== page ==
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Figure 1 Anticodon stem loops (ASLs) of well studied classical tRNAs. (A) Yeast tRNAPhe including m1G37, the natural precursor of the hypermodified wybutosine base found at position 37 of the fully matured native tRNA (compare Figure 2). (B) E.coli tRNAPhe ASL modification isoforms. The unmodified ASL displays (left) a hairpin structure with a small loop of three nucleotides and two extra base pairs U32-A38 and U33-A37. Introduction of i6A as sole nucleotide modification leads two the formation of the classical ASL-stem loop structure including a U-turn (middle). An ASL corresponding to that of the native tRNAPhe would include 32, 39 and ms2i6A modification (right). (C) tRNALys(NUU) from E.coli contains mnms2U (x = m) and t6A, while the tRNA from human cytosol contains mcms2U (x = c) and ms2t6A.The human mitochondrial tRNALys has a similar stem and an identical loop sequence (compare Figure 5) and contains m5U (x = ).
Figure 2 (A) Secondary structure of yeast tRNAPhe. Modified nucleotides are in bold. Tertiary interactions are indicated by dotted lines. (B) General architecture of classical elongator tRNAs. On the cloverleaf structure on the left, conserved residues important for elements of tertiary structure are indicated. R stands for conserved purine residues and Y stands for conserved pyrimidine residues. Frequently modified positions [>25%; according to reference (121)] in the anticodon are highlighted by circles. Frequently modified positions elsewhere in the tRNA are boxed. Tertiary interactions are indicated by dotted lines. In the representation on the right, acceptor and anticodon domains are arranged in an L-shape according to the 3D structure. (C) Reinforcement hypothesis. On the left, the unmodified tRNA forms a stable acceptor domain and a loosely structured anticodon domain (weak interactions are symbolized by grey dotted lines). Class I modification enzymes act on the acceptor domain and introduce modifications like T54, 55, m1A58, m5C48, m5C49 and/or others, as indicated by arrows. These modifications stabilize the T-loop structure and reinforce tertiary interactions with the D-loop. The formerly loose structure of the anticodon domain is thus better defined (symbolized by black lines) and now allows better substrate recognition by other modification enzymes.
Figure 3 Slight deviations from the classical tRNA structure. (A) Secondary structure of initiator from yeast. Modified nucleotides are in bold. Tertiary interactions are indicated by dotted lines. Note the absence of T54 and 55 and the additional tertiary interactions between the A20 and the T-loop as compared to tRNAPhe. R denotes a purine at position 59 of for which sequence data in the literature are contradictory (96,89). (B) Human mitochondrial tRNALeu(UUR). The secondary structure of the native tRNA including all modified bases is shown on the left. Modified nucleotides are in bold and tertiary interactions are indicated by dotted lines. The loose structure of the anticodon domain of the unmodified transcript (98) is shown on the right. Modified nucleotides are abbreviated according to references (96,122).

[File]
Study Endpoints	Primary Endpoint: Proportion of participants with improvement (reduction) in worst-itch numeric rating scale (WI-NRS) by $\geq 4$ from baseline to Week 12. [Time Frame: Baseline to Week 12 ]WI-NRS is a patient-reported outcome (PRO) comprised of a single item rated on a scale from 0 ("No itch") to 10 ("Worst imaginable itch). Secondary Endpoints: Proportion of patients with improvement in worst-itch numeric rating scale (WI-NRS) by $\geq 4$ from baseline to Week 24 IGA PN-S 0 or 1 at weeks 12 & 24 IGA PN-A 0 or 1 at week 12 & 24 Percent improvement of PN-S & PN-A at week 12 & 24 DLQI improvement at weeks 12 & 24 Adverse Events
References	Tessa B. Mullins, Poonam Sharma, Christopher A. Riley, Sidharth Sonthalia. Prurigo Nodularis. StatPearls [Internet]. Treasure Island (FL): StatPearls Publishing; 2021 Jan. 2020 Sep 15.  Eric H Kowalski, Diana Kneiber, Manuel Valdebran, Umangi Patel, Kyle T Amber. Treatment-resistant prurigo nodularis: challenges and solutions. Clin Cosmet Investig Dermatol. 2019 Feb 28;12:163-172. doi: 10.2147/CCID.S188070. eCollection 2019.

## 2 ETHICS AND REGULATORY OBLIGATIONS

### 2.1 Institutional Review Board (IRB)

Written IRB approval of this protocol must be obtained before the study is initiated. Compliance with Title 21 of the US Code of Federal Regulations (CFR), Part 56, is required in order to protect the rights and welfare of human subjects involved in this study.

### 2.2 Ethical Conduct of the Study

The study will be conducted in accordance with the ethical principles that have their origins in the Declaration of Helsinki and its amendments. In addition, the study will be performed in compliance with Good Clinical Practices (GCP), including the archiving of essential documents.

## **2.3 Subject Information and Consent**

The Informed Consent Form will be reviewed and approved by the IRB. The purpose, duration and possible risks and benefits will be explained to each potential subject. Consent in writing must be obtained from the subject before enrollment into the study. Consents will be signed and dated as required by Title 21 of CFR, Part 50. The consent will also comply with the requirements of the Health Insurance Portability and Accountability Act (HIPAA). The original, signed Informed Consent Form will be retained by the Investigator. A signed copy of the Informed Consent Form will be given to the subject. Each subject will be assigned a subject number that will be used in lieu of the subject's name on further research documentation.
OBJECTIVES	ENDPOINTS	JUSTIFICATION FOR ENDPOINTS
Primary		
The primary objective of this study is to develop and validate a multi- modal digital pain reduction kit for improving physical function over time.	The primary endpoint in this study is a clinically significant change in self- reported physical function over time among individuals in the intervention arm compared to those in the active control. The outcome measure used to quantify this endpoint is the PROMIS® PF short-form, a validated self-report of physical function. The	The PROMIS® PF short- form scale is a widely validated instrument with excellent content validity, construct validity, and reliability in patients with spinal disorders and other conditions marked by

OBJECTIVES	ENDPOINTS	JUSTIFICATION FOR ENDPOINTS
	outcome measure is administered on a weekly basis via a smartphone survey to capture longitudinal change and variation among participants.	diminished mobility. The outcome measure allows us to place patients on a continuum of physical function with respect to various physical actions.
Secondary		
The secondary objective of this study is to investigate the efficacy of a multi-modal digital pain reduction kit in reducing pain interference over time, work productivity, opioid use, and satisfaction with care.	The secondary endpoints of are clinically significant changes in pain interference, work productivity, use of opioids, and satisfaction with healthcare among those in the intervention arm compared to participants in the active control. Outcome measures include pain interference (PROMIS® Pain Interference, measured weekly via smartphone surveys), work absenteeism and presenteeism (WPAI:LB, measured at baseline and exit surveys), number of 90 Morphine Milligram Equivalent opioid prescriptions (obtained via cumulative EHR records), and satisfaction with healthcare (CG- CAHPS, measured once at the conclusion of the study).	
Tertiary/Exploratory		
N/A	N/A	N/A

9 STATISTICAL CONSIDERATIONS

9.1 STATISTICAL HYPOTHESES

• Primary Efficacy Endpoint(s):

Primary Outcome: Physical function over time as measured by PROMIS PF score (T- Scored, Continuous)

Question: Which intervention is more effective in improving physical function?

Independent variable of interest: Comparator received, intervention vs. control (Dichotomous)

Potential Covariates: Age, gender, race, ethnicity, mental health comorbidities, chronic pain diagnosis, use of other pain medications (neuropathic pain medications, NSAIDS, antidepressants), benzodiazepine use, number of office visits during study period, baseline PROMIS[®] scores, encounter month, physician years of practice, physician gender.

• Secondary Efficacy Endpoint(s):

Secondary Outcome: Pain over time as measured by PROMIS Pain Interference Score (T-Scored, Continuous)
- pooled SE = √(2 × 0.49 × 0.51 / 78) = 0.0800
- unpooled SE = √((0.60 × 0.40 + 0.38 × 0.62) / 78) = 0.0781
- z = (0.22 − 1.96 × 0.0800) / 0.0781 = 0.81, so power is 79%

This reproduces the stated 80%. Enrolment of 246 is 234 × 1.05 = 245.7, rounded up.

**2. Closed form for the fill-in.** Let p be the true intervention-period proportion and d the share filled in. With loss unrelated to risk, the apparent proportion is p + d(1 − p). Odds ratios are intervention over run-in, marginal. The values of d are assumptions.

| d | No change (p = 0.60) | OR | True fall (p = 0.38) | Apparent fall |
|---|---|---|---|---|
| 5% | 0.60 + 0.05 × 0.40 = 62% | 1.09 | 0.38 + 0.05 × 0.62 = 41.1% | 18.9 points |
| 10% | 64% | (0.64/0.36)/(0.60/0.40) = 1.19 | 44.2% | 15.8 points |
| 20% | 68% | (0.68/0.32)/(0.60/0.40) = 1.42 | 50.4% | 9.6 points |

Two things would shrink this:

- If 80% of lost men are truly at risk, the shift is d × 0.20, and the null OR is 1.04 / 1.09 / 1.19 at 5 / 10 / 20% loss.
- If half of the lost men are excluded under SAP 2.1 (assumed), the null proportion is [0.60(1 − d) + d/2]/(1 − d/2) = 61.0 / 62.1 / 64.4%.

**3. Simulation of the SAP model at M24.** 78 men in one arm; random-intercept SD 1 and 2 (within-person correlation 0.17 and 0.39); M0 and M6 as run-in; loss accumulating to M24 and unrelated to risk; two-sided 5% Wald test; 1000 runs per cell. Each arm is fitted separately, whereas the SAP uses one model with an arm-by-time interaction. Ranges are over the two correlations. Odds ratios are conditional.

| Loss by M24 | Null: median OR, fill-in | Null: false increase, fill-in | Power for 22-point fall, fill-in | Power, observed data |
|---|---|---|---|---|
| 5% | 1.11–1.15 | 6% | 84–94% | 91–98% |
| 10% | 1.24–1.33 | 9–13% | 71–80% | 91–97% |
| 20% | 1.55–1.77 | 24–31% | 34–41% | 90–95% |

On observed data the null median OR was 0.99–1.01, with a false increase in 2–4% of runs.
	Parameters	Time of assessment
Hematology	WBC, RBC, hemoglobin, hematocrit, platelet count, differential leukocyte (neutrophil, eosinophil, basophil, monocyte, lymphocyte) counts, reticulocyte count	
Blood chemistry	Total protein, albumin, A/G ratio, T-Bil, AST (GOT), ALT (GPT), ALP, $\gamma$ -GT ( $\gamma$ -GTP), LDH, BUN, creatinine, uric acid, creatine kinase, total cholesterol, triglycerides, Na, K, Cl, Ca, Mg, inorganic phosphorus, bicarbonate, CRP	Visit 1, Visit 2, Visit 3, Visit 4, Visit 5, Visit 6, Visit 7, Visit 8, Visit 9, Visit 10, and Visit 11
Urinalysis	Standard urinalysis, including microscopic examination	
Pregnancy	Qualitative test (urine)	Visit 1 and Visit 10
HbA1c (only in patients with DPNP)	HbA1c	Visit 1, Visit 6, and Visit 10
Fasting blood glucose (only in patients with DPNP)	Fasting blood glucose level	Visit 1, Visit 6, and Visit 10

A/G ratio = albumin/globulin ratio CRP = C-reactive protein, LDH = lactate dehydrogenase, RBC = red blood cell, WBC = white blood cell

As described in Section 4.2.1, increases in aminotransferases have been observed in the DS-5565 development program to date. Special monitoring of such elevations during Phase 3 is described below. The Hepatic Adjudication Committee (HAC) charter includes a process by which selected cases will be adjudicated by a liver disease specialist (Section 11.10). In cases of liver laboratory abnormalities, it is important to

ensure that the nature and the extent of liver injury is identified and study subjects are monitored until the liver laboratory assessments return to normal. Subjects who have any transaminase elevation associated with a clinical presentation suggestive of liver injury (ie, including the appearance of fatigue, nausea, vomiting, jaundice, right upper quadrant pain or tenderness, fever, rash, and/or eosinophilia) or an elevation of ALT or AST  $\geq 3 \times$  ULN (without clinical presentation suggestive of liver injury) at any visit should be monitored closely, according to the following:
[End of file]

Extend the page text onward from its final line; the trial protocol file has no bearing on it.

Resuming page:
Figure 4 Rearrangements on the secondary structure level induced by double methylation of human cytosolic tRNAAsn. The calculated structure of the unmodified transcript on the left side features an aberrant D-stem without G10, but including G26. Double methylation on N6 of G26 impedes its Watson–Crick pairing with cytidines and thus renders the base pair G26-C11, which is highlighted by a box, impossible. The fully modified tRNAAsn may thus adopt the classical cloverleaf structure as shown on the right. U? denotes an unknown modified uridine, likely a derivative of ribothymidine, at position 54.
Figure 5 Methylation-induced rearrangement of human mitochondrial tRNALys. (A) Cloverleaf secondary structure of the fully modified human mitochondrial tRNALys. (B) The extended hairpin secondary structure of the unmodified transcript of human mitochondrial tRNALys (left) is converted to the cloverleaf by methylation on N1-A9, as evidenced in a chimeric tRNA containing m1A9 as single modified nucleotide (right). The methylation prevents an A9-U64 base pair (boxed) in the extended hairpin structure on the left. Modified nucleotides in bold are abbreviated according to references (96,122).
Figure 6 Possible influence of a conserved methylation pattern in rRNA. An unmodified oligoribonucleotide derived from helix 45 of a bacterial small subunit rRNA shows two alternative conformations in equilibrium, with K around 3, favouring the structure shown on the upper right. Introduction of several methyl groups restricts conformation space and results in the equilibrium being shifted almost completely to the structure shown on the lower left. Modified nucleotides are abbreviated according to reference (24).
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